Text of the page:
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ENSO Teleconnections

ENSO teleconnections have been the primary basis for seasonal to interannual climate prediction. Droughts in Brazil and Indonesia and cooler and wetter conditions in the Southeast United States are likely when El Niño is present; the reverse pattern is expected in these areas during a La Niña episode (Diaz et al. 2001, Glantz 2000). It should be noted that the strength of the ENSO event can impact these global teleconnections nonlinearly. In addition, the location of the event (EPW versus CPW) can drastically change the climatological teleconnections. For example, Kim et al. (2009) found that the tracks of tropical storms in the North Atlantic Basin make landfall more often during CPW than during EPW. The number of named storms in the Atlantic hurricane season also rises during cold events and declines during EPW events.

The most prominent feature associated with the warm phase of ENSO is a dry anomaly wrapping around the area of warming in the eastern Pacific extending to the north- and southeast from the Western Equatorial Pacific. This anomalous "horseshoe" pattern is produced by the convective branch of the Walker cell being displaced eastward from Indonesia to the open ocean. There is anomalous precipitation over the unusually warm equatorial waters. This pattern can be seen in Fig. 1.3. Another striking feature is the rain in coastal Peru where, normally, there is little rain. During the cold phase, the convective branch of the Walker circulation strengthens and the "horseshoe" pattern is anomalously wet. Fig. 1.4 shows robust temperature ENSO teleconnections for both warm and cold events.


Fig. 1.3 Schematic representation of the principal ENSO precipitation teleconnections. From Ropelewki and Halpert (1987)

North American winters are heavily influenced by the warm and cold phases of ENSO. The Southeast United States experiences a cooler and wetter winter during the warm phase and a warmer and drier winter during the cold phase. Likewise, the northwestern portion of the continent has a milder winter during the warm phase and a colder winter during the cold phase. The ENSO-related shift of the Polar Jet over the Pacific and the North American continent is responsible for these changes (Glantz 2000).


Fig. 1.4 Schematic representation of the principal ENSO temperature teleconnections for (a) cold (b) warm. From Halpert and Ropelewki (1992).

The situation in North America during the summer is much different. During boreal summer, the North American continental climate has a much lower correlation to the ENSO index. Yet, a significant effect is felt from the changes in the seasonal tropical cyclone (TC) activity in the Atlantic basin (Gray 1984). During a warm phase there is less TC activity due to increased vertical shear in the TC development region that inhibits the strengthening of storms. A cold ENSO phase acts to reduce the amount of shear and more TC's are observed in cold years. Tang and Neelin (2004) have shown that the onset period of a warm phase can also alter TC activity. If the nonneutral phase begins at the start of a hurricane season, then the adjustment from neutral to warm (cold) causes the troposphere over the TC development region to be more (less) stable than it is during a neutral year, thus acting to diminish (promote) TC activity for several months. In a more recent paper, Kim et al. (2009) show that anomalous climatological global circulation associated with EPW and CPW causes a large difference in the number of landfalling TCs. In the case where warming occurs in the Eastern Pacific, the effect is a reduction in storms. If the warming is located in the Central Pacific, then the TC tracks in that hurricane season will more likely make landfall over the continental United States.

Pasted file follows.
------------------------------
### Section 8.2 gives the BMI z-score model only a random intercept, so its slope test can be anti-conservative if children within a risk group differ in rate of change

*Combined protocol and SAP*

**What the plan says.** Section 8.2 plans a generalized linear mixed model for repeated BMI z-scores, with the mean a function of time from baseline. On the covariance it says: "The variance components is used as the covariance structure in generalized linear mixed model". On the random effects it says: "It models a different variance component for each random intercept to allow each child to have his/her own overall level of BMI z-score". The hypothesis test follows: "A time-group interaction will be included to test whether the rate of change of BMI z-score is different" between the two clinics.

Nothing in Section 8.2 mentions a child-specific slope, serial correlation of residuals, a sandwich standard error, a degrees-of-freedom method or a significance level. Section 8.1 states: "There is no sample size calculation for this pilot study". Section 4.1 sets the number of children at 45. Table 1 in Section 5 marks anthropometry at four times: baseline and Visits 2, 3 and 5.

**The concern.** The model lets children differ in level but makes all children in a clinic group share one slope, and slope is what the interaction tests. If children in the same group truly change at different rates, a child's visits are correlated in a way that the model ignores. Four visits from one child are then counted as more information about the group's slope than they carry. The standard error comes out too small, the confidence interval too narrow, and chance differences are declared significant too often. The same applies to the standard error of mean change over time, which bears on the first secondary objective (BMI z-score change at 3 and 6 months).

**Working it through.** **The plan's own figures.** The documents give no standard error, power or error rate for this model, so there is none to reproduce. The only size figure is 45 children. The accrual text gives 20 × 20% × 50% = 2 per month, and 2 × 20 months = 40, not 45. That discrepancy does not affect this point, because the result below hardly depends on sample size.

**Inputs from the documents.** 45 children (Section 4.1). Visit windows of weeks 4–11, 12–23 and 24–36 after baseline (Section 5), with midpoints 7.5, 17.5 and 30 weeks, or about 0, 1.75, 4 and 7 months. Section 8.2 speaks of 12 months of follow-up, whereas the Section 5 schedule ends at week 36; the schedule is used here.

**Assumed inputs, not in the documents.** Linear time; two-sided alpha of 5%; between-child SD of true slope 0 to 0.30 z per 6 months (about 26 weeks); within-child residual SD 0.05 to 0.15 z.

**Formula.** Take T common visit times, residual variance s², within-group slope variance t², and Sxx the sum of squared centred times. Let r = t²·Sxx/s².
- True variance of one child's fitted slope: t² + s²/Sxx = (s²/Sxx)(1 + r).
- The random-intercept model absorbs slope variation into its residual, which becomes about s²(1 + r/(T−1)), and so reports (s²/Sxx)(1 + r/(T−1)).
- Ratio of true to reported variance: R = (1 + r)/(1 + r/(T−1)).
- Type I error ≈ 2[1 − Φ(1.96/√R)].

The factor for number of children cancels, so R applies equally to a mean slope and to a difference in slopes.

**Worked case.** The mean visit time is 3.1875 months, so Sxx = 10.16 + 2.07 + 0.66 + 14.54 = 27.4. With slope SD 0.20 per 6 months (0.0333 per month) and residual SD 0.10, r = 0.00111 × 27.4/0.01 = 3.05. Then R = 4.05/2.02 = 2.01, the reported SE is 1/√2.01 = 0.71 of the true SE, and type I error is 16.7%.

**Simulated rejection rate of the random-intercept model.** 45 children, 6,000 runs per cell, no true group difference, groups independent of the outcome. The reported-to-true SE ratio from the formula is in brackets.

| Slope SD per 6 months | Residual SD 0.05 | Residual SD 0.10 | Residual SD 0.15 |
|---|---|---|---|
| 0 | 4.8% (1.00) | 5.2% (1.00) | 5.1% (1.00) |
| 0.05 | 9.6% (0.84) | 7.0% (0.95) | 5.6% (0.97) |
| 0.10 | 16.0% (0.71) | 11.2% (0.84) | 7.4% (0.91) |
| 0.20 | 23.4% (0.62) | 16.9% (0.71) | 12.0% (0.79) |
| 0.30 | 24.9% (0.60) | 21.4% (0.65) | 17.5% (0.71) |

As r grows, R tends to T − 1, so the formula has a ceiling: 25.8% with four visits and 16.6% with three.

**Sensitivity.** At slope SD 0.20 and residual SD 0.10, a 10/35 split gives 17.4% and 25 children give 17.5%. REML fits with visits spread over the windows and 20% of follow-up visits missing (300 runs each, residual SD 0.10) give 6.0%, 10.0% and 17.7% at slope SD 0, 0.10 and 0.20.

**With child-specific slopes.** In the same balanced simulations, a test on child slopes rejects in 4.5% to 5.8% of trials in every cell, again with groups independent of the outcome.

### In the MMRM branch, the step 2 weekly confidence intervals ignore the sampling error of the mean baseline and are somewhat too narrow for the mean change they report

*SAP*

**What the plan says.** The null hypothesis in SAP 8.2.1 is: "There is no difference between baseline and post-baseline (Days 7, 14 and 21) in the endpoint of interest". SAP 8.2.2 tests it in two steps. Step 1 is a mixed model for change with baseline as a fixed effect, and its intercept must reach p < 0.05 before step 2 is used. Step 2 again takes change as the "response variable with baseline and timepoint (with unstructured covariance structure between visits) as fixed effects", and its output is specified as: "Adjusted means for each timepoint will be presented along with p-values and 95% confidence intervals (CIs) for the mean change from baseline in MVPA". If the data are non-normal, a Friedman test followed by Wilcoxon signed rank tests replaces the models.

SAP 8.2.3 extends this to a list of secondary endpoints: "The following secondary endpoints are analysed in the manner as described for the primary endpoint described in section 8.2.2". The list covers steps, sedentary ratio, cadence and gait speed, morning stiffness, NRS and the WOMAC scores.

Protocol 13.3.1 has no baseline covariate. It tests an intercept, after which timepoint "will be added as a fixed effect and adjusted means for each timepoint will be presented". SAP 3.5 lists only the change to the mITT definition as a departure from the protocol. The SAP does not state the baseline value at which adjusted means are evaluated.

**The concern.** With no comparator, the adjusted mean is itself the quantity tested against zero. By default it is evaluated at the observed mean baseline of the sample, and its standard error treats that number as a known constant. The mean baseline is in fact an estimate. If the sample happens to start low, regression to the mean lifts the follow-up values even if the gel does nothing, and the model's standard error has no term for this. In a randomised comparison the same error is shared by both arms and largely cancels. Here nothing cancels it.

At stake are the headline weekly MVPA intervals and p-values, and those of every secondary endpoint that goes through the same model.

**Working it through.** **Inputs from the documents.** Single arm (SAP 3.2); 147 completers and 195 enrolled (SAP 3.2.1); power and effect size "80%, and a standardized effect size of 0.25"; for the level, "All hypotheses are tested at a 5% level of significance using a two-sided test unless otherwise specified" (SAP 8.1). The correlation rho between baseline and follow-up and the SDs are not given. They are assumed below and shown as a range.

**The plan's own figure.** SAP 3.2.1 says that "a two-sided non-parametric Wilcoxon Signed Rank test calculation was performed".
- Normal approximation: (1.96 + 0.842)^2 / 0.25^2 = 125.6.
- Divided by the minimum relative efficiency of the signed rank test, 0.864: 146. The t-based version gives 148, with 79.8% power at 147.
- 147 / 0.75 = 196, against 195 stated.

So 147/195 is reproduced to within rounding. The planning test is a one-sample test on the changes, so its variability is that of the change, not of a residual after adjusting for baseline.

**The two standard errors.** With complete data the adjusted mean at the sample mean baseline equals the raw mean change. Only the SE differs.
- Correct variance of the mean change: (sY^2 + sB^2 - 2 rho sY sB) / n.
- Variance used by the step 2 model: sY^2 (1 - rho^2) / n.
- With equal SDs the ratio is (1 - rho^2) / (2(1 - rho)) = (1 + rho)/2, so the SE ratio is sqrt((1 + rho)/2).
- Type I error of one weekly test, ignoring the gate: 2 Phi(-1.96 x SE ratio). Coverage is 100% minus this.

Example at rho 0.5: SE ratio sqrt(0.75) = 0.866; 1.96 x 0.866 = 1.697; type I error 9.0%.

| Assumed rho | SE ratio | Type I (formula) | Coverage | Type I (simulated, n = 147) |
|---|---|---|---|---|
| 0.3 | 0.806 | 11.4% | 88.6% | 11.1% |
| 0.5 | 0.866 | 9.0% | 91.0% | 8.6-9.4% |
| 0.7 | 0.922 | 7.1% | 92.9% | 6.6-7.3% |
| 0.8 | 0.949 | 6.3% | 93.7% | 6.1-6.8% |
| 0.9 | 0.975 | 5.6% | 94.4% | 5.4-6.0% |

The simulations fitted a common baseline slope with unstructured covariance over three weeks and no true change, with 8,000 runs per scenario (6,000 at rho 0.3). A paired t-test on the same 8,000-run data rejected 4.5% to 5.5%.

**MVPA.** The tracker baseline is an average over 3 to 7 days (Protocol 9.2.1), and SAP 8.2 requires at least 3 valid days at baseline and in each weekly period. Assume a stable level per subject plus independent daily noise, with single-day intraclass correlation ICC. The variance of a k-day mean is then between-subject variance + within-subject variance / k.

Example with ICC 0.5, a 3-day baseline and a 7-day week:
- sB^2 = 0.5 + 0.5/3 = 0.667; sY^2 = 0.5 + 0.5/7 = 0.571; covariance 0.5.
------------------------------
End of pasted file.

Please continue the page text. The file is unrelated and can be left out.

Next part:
Whereas the conclusions about teleconnections discussed thus far have been based on observations, Hoerling and Kumar (2002) used model output to construct a more thorough outline of the teleconnections. The results were categorized as (a) weak, moderate, and strong events and (b) West, Central, and East Pacific events to illustrate the nonlinear relationships between ENSO forcing and regional climates.

In accordance with the North American teleconnections described above, modeled conditions in the northwest are drier during a weaker warm ENSO phase (Hoerling and Kumar 2002). It might be assumed that the stronger the warm anomaly, the drier conditions in this region would be. However, it was found that for moderate and strong warm phases, the Pacific storm track takes a different route and causes more precipitation in California rather than less. In the model, the cool-wet relationship in the Southeast United States does prove to have a more linear relationship with increasingly stronger warm events. The location of the warm event (either West, Central, and East Pacific) does not have a linear relationship with the climate of the South East United States. Contrary to the precipitation relationship implied by the TC tracks discussed in Kim et al. (2009), the Southern United States is drier during Central Pacific warm events in the model. This shows that improvements to the models are still needed to make seasonal predictions confidently.

 

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